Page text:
Recent studies have revealed that the central nervous system, particularly the hypothalamus, is critical for regulating insulin sensitivity in peripheral tissues. The aim of our current study is to investigate the possible involvement of hypothalamic activating transcription factor 4 (ATF4) in the regulation of insulin sensitivity in the liver. Here, we show that overexpression of ATF4 in the hypothalamus resulting from intracerebroventricular injection of adenovirus expressing ATF4 induces hepatic insulin resistance in mice and that inhibition of hypothalamic ATF4 by intracerebroventricular adenovirus expressing a dominant-negative ATF4 variant has the opposite effect. We also show that hypothalamic ATF4-induced insulin resistance is significantly blocked by selective hepatic vagotomy or by inhibiting activity of the mammalian target of rapamycin (mTOR) downstream target S6K1. Finally, we show that inhibition of hypothalamic ATF4 reverses hepatic insulin resistance induced by acute brain endoplasmic reticulum (ER) stress. Taken together, our study describes a novel central pathway regulating hepatic insulin sensitivity that is mediated by hypothalamic ATF4/mTOR/S6K1 signaling and the vagus nerve and demonstrates an important role for hypothalamic ATF4 in brain ER stress–induced hepatic insulin resistance. These results may lead to the identification of novel therapeutic targets for treating insulin resistance and associated metabolic diseases.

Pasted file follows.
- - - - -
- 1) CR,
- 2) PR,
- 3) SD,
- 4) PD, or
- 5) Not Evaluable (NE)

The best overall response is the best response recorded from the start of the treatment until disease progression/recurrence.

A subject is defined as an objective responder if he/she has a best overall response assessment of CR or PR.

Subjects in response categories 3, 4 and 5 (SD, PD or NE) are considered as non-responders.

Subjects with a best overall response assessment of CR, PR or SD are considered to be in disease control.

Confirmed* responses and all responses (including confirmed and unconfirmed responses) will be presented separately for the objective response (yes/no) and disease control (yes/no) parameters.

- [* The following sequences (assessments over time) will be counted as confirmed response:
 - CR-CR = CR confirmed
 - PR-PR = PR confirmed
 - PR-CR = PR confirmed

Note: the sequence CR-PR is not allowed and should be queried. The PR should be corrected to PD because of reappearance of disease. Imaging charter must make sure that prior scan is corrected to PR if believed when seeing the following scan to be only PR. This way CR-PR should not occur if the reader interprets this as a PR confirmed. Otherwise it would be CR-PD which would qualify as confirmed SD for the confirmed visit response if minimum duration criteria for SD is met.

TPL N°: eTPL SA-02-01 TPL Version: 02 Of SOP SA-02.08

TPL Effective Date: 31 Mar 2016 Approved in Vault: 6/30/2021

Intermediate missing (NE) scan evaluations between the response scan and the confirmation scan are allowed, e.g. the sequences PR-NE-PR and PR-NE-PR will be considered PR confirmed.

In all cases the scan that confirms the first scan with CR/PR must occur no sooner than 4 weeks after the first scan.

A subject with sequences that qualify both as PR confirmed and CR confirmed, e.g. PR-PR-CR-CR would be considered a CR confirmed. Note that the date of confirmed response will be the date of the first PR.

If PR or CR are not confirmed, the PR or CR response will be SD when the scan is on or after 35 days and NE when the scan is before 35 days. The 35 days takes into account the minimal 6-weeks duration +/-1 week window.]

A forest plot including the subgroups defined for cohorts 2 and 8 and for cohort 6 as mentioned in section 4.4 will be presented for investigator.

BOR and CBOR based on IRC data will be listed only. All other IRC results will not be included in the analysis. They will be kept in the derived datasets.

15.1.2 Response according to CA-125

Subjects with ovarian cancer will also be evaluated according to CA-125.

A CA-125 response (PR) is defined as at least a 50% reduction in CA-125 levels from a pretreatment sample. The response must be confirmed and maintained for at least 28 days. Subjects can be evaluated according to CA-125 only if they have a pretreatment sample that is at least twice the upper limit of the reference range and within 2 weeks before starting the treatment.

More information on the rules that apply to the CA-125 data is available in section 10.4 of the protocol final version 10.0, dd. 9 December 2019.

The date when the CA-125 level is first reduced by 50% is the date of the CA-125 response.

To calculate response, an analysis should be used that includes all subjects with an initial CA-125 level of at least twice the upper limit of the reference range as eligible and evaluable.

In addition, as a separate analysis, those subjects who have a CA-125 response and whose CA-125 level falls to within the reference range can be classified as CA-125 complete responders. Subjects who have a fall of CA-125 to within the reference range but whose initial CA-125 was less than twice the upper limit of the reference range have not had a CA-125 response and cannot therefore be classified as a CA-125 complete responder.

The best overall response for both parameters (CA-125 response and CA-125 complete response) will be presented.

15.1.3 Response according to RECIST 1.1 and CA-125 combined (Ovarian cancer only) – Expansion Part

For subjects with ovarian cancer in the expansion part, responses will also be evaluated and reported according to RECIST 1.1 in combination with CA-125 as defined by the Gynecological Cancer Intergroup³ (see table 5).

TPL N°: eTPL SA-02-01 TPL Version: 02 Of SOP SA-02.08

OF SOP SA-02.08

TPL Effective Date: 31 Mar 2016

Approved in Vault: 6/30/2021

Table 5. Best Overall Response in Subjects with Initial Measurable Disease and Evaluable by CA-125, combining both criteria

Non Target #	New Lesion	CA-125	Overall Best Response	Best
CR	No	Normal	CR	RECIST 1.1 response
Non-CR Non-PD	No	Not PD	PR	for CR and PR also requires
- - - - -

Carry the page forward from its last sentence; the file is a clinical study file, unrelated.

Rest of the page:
This article contains Supplementary Data online at http://diabetes.diabetesjournals.org/lookup/suppl/doi:10.2337/db12-1050/-/DC1.
- Received August 3, 2012.
- Accepted February 25, 2013.
- © 2013 by the American Diabetes Association.
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